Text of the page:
I read it twice. Oddly, if one were to skip the prologue and omit about 10 or so other paragraphs from this book, one would conclude that this was one of the greatest pro-religious books ever written.

Clearly, Marx was too. The historical development from the Pagan heathen , to the Jew and then to the Christian is laid out with the framework Feuerbach wants to show. The author gives the reason for the Devil, who only cares about his self, and for a more traditional God who cares about his creatures and is a reflection of ourselves and gets perverted by the lens of Luther and Augustine , all of that is in this book and more.

Bonaventure above. He wanted the best that was available. The principles of Kant and Hegel are bantered about in this book. But, by no means would I say that this book is a difficult read. I would say it is an important book and somewhat easily digestible. It influenced others for sure. But, even with that aside, this book is an important and powerful book in its own right. I only wish modern day writers would assume that their readers really want to know and want to be awoken from their dogmatic slumber!

View all 4 comments. This book is the foundation of modern atheism. There is scarcely any argument used today by atheists against the existence of God that Feuerbach had not already discussed in this masterpiece, first published in God is an illusion; God is a delusion; God is a projection of mankind's best qualities unto a creator; God is a father-figure meant to protect us from an uncertain and dangerous world.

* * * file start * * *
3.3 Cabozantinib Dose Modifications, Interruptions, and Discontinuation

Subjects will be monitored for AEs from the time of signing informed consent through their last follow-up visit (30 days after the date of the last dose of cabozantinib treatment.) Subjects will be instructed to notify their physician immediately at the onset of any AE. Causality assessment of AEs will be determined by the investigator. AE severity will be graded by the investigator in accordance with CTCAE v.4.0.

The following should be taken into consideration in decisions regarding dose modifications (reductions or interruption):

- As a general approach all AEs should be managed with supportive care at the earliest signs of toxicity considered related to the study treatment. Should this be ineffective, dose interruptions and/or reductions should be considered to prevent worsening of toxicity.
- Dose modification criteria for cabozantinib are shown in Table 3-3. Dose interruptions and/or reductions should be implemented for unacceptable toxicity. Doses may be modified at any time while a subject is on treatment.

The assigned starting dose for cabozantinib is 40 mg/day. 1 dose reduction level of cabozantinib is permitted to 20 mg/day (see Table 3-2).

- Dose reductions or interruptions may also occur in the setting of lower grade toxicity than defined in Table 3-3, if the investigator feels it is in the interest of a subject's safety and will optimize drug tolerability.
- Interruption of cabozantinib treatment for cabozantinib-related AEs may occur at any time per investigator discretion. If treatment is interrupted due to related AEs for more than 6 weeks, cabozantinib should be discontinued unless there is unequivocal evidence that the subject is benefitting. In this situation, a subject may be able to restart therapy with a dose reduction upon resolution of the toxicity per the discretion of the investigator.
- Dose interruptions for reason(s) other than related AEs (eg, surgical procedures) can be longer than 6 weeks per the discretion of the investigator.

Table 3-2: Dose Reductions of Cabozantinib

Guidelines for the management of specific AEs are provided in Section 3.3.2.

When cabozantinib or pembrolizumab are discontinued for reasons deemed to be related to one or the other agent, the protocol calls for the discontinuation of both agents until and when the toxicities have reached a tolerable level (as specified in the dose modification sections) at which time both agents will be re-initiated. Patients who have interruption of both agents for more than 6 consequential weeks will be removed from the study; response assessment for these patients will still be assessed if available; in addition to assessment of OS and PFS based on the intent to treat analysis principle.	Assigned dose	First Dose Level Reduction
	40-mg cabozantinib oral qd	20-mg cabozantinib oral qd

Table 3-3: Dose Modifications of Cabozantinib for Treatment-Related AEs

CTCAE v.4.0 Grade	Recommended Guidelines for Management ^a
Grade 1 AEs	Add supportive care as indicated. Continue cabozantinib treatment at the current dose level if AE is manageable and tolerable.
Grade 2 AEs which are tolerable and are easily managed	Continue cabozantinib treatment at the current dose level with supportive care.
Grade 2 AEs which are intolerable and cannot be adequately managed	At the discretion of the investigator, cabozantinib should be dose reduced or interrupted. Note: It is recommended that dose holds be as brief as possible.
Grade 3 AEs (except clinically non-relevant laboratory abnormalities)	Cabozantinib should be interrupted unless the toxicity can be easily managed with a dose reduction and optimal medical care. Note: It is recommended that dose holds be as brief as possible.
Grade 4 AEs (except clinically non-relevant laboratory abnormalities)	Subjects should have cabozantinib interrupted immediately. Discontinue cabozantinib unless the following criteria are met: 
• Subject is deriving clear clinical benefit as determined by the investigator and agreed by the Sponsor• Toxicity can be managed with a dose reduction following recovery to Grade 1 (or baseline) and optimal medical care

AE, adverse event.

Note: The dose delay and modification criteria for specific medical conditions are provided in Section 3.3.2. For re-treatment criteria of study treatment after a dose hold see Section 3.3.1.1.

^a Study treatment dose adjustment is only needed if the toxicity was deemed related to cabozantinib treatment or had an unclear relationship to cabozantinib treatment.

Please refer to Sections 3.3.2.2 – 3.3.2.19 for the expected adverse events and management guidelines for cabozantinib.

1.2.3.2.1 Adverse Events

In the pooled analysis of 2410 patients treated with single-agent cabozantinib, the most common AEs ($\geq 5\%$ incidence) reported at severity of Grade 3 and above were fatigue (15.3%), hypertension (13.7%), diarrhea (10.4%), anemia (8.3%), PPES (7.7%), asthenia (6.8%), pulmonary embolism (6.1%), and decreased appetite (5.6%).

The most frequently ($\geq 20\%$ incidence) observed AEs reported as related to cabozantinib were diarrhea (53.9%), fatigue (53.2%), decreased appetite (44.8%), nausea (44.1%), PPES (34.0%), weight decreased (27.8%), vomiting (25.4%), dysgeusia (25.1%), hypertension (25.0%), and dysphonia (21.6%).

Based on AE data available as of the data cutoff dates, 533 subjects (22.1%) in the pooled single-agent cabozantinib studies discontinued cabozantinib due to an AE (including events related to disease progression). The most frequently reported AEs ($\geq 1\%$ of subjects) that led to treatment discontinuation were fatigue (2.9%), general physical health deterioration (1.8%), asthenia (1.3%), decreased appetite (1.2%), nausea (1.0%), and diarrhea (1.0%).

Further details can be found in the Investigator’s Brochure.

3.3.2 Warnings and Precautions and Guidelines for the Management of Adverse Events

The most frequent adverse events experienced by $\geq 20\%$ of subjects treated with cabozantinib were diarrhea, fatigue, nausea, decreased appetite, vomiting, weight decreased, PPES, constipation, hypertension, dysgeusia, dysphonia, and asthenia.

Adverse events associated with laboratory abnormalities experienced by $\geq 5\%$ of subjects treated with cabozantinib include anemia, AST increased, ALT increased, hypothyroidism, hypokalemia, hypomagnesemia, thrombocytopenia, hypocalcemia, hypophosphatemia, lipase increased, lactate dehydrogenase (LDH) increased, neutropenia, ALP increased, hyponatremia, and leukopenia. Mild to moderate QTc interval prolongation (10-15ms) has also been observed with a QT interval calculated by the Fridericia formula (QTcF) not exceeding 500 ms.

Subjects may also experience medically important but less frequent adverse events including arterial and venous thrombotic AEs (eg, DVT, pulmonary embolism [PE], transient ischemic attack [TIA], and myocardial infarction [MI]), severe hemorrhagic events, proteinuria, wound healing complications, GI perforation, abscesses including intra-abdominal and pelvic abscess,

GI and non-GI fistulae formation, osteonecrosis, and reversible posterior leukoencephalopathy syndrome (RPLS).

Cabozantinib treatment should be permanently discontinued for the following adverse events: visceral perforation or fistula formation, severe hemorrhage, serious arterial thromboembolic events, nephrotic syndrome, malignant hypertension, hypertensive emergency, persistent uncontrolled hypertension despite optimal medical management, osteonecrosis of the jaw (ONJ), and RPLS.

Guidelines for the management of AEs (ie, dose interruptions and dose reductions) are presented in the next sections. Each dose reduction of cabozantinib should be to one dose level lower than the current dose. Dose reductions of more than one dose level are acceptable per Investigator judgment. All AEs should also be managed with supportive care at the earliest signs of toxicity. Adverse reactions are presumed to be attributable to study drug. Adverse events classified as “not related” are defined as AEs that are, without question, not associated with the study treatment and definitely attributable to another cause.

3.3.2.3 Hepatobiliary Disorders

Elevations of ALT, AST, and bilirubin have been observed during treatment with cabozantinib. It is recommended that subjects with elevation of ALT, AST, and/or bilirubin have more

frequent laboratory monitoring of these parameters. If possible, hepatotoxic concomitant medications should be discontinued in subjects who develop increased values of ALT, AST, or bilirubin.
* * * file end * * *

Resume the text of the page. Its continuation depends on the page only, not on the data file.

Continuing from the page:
God, in short, does not exist in a material sense. Why is it, then, that most atheists have never This book is the foundation of modern atheism.

Why is it, then, that most atheists have never heard of Feuerbach, who has an audience of admirers restricted largely to philosophers and theologians? Two reasons come to mind.

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Das Wesen Des Christentums - Primary Source Edition

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Das Wesen des Christentums.

It explains Feuerbach's philosophy and critique of religion. The book is often considered a classic of humanism and the author's magnum opus. Karl Marx and Friedrich Engels were strongly influenced by the book, although they criticised Feuerbach for his inconsistent espousal of materialism. Feuerbach's theory of alienation would later be used by Marx in his theory of alienation. Rather than simply a polemic, Stirner's work uses Feuerbach's idea of God as a human abstraction as the basis of his critique of Feuerbach. Feuerbach's theme was a derivation of Hegel's speculative theology in which the Creation remains a part of the Creator, while the Creator remains greater than the Creation.